The Tree of Life


Written by Betty Wood
04 Monday 04th July 2011

Tree of Life is an exploration of some of the most burning questions about the meaning of life, as seen through the eyes of Jack O'Brien, the eldest of three boys in an average Texan family in the 1950s. And that's it. That's as simple as I can make the plot for you, because aside from that opening sentence, there's absolutely nothing conventional about a film that does its best to avoid definition and narrative-dissection.

The title rolls and a postman arrives at the O'Brien’s front door. It’s the early 1970s – the Vietnam War is being waged on the other side of the world – and with a sense of foreboding, he hands a letter to Mrs O'Brien (Jessica Chastain) before hurrying away. She strides through the empty house into the conservatory, opening it. The letter is from the United States Army, informing her that her son has been killed. Uncomfortable seconds pass in silence as her eyelids flicker and her mind adjusts to the news. She crumples to the floor in grief as we are thrown to the airport traffic control office where Mr O'Brien (Brad Pitt) answers the telephone to hear the news of his son's death over the screaming of jet engines. He vomits, stands, and then vomits again. The realism of the action strikes home with sickening authenticity.

Abandoning linear chronology, the film jumps to the present day where Jack O'Brien (Sean Penn) wakes from his sleep. Disorientated, we follow him through a sketch of his current situation and the central crux of the film; he's a lost soul, distracted and disengaged from modern life, still absorbed by the questions that fill his mind about the death of his brother decades before. Time becomes a fluid concept as we move back and forth through Jack's life and beyond in an attempt to hold onto meaning through feeling, witnessing snatches of incomplete and under-developed memories that present the raw emotion of the event with none of the scope of context. Much is omitted, and many blanks must be filled by the viewer to keep up with the action on the screen.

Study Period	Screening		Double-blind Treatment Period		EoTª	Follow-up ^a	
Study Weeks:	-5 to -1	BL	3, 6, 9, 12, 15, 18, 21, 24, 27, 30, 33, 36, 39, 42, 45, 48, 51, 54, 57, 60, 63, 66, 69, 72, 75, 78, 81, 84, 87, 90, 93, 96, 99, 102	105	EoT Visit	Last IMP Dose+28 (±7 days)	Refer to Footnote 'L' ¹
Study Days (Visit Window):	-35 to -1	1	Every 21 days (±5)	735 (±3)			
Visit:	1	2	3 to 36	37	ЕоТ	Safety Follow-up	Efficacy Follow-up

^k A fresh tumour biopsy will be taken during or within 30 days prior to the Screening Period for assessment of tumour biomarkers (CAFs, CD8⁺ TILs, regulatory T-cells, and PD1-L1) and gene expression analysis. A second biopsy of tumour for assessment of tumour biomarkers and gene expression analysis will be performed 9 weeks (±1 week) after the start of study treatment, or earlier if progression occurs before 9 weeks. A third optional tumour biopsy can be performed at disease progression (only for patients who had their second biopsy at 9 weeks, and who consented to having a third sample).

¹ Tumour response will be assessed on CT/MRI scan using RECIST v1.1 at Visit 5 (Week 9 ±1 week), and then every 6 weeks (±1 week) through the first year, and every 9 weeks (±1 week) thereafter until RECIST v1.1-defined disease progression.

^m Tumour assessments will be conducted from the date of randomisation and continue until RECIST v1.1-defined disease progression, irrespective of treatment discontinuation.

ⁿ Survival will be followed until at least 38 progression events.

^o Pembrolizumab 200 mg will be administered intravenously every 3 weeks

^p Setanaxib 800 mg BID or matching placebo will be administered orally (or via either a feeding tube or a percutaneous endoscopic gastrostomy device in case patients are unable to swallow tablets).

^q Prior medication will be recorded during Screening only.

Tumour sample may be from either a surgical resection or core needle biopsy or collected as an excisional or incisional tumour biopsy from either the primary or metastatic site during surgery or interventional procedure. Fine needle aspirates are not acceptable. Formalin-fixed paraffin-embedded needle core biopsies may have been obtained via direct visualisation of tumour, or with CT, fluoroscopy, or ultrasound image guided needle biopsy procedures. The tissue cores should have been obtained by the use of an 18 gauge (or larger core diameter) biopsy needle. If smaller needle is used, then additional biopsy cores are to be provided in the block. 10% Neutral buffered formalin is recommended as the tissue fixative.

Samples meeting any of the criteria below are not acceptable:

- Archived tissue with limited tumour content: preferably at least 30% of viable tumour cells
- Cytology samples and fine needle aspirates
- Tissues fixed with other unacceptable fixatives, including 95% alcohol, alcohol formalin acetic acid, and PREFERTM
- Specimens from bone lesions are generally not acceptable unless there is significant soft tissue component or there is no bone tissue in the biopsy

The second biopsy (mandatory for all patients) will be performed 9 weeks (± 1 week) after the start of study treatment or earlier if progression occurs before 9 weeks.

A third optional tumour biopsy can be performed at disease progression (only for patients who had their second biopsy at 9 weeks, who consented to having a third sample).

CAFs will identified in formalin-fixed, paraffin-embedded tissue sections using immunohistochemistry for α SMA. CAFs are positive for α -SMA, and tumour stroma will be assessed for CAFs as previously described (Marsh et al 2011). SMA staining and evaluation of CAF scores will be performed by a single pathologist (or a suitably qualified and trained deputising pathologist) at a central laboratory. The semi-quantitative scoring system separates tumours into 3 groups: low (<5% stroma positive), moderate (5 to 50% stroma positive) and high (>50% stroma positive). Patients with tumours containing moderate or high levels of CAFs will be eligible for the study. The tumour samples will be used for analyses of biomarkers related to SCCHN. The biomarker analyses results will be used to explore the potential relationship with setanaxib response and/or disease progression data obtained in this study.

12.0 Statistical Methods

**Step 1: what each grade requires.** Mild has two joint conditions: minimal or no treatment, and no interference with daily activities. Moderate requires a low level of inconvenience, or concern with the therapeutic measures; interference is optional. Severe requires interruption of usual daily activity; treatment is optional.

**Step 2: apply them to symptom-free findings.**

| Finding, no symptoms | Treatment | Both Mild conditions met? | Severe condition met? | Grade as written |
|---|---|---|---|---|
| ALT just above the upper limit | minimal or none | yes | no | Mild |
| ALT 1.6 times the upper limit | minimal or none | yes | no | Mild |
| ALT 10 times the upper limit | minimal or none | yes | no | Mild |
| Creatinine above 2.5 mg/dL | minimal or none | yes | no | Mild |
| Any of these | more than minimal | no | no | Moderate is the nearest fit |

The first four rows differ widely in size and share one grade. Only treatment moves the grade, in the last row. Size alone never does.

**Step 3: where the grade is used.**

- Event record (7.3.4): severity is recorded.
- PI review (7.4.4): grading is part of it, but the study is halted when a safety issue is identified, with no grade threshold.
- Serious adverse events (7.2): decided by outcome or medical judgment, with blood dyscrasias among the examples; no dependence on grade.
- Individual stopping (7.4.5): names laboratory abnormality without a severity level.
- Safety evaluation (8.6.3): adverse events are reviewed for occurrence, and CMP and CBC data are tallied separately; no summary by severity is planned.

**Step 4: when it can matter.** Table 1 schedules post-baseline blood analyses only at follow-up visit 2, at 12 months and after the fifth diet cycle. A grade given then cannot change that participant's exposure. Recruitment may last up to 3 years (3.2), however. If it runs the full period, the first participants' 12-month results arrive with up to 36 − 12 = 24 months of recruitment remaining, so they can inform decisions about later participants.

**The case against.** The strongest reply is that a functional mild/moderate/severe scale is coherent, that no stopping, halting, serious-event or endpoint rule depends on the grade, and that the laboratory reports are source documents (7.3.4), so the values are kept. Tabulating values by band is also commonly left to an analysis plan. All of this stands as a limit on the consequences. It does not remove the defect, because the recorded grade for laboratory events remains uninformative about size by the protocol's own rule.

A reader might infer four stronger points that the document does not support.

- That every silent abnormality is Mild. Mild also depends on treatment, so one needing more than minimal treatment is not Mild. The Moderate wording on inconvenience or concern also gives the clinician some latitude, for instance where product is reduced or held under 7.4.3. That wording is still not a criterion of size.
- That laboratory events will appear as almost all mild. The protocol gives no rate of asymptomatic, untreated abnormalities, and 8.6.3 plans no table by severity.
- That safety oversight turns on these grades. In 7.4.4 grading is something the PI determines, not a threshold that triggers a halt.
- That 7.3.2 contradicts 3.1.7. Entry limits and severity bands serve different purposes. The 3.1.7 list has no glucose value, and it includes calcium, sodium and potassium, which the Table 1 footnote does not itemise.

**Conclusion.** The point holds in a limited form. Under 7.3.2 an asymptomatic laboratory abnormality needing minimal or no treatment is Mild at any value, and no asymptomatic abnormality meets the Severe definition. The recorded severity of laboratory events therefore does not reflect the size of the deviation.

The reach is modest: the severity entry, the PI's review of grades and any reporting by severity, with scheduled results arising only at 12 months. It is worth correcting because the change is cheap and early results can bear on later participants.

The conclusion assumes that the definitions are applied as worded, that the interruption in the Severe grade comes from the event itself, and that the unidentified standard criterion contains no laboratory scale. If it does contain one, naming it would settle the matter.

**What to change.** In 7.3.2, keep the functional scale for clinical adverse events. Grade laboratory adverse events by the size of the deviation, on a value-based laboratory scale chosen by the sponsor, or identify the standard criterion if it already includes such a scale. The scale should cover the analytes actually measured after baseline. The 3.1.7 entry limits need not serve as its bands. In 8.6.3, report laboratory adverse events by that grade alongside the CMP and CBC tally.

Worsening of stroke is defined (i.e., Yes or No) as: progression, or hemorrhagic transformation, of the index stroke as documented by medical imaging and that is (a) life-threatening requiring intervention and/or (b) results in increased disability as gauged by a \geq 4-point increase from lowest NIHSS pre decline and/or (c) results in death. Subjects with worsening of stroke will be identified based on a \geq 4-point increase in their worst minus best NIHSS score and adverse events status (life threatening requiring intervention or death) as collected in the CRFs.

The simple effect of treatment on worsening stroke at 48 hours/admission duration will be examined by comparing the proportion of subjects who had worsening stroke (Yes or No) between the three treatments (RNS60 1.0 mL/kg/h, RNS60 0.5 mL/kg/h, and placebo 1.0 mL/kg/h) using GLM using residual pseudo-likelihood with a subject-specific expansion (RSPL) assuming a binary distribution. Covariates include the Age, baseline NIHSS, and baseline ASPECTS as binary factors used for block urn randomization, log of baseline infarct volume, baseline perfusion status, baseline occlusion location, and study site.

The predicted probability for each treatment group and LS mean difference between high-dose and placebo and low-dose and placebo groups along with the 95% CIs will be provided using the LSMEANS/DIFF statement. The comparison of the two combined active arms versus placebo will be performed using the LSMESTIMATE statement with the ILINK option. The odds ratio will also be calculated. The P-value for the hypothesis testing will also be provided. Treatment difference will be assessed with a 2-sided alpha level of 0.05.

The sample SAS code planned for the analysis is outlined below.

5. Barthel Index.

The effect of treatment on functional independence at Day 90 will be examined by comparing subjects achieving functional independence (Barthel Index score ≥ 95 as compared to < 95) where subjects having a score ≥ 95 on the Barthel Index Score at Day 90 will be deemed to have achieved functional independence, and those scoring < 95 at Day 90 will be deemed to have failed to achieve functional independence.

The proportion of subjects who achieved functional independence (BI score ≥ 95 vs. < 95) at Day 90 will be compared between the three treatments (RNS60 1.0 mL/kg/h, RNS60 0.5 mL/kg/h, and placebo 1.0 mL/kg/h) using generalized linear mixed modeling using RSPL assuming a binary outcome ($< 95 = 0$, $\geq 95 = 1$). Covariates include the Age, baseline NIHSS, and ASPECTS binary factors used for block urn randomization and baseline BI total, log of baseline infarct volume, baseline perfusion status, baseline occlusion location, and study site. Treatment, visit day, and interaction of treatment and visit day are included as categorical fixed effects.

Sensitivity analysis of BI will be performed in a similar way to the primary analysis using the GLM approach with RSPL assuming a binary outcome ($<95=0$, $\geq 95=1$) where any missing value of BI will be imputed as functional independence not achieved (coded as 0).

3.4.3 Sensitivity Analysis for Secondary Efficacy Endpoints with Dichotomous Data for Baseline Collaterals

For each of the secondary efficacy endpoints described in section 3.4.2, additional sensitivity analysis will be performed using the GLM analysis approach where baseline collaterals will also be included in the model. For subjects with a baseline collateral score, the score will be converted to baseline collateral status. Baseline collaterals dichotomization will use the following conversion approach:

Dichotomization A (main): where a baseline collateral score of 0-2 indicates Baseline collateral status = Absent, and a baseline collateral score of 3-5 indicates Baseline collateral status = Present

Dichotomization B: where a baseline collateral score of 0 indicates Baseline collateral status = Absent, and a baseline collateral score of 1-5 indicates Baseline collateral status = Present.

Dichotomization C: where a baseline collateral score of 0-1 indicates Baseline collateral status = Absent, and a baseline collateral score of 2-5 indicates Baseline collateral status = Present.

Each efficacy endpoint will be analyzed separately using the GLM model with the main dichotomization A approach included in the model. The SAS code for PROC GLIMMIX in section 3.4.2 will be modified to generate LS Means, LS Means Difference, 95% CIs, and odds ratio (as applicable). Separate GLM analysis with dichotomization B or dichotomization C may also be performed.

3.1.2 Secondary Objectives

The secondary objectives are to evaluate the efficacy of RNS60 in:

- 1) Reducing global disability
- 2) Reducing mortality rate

It's a bewildering experience having none of the pathetic fallacy or immediate context we come to expect from traditional storytelling. Instead what we are given is a kaleidoscopic imprint of a narrative; just as the story comes together in full Technicolor it is moved on, distorted and fractured into something else.

The effect is dizzying - literally. With its heady mix of bright, natural lighting and sweeping camera perspectives it’s easy to get caught up in the motion on screen and feel a little queasy. But the effect is brilliant; the hand-held camera shots and constant switches of angle and focus create a window through which you are able to see the world exactly as the young O’Brien boys. All the while you’re simultaneously tapping into your own childhood memories and (eerily) the emotions that go along with those snapshots. This is a cinematic experience like none I've had before; the whole film pricked at my own sense of history as the boys encountered the feelings of shame, excitement, guilt, boredom and rage.

These human emotions form the pockets through which the film's central theme is thrown up; through these moments of love, grief, violence and tenderness the family's story is married to the macrocosm of the universe from the moment of creation with the Big Bang. Tenderness, the apparently pre-human feeling is shown through the era of the dinosaurs and long beyond to the death of the sun and of the universe. And like the moments of tension in the film - handled with subtlety and brilliantly executed by Pitt, Chastain and newcomer Hunter McCracken - these natural history sequences are organic and superbly executed.

These sequences - the longest of which is ten minutes or so - are used by Malick to connect the macrocosm to the small and human, to bridge the gaps in time and plot and provide an overarching structure for a film that is otherwise a fractured reflection. And whilst these tableaus are undoubtedly aesthetically beautiful, they succeed more in creating a distance between the two separate narrative strands than reinforcing a parallel. Even the narrative voice-overs fail to pull the fragments together as intended. Instead, you’re left watching two very separate films that jar against each other rather than complement.

Overall, the film is an ‘experience’ rather than something to sit and passively ‘watch’. At points uncomfortable, dizzying and touchingly funny, it is simultaneously bewildering, confusing and alienating for the audience. More a work of art - visual poetry - than a standard box-office release, the film will polarise its audience with some hailing it as a masterpiece whilst others will be left scratching their heads.

The Tree of Life is in Cinemas across the UK from 8 July 2011. Check your local theatre for screening times.

Don't Panic attempt to credit photographers and content owners wherever possible, however due to the sheer size and nature of the internet this is sometimes impractical or impossible. If you see any images on our site which you believe belong to yourself or another and we have incorrectly used it please let us know at and we will respond asap.


  • Guest: zzeresque
    Sun 21 - Aug - 2011, 02:04
    "At points uncomfortable, dizzying and touchingly funny, it is simultaneously bewildering, confusing and alienating for the audience" If you want to try to make some sense of it, try to understand it as more than an ‘experience’, see this: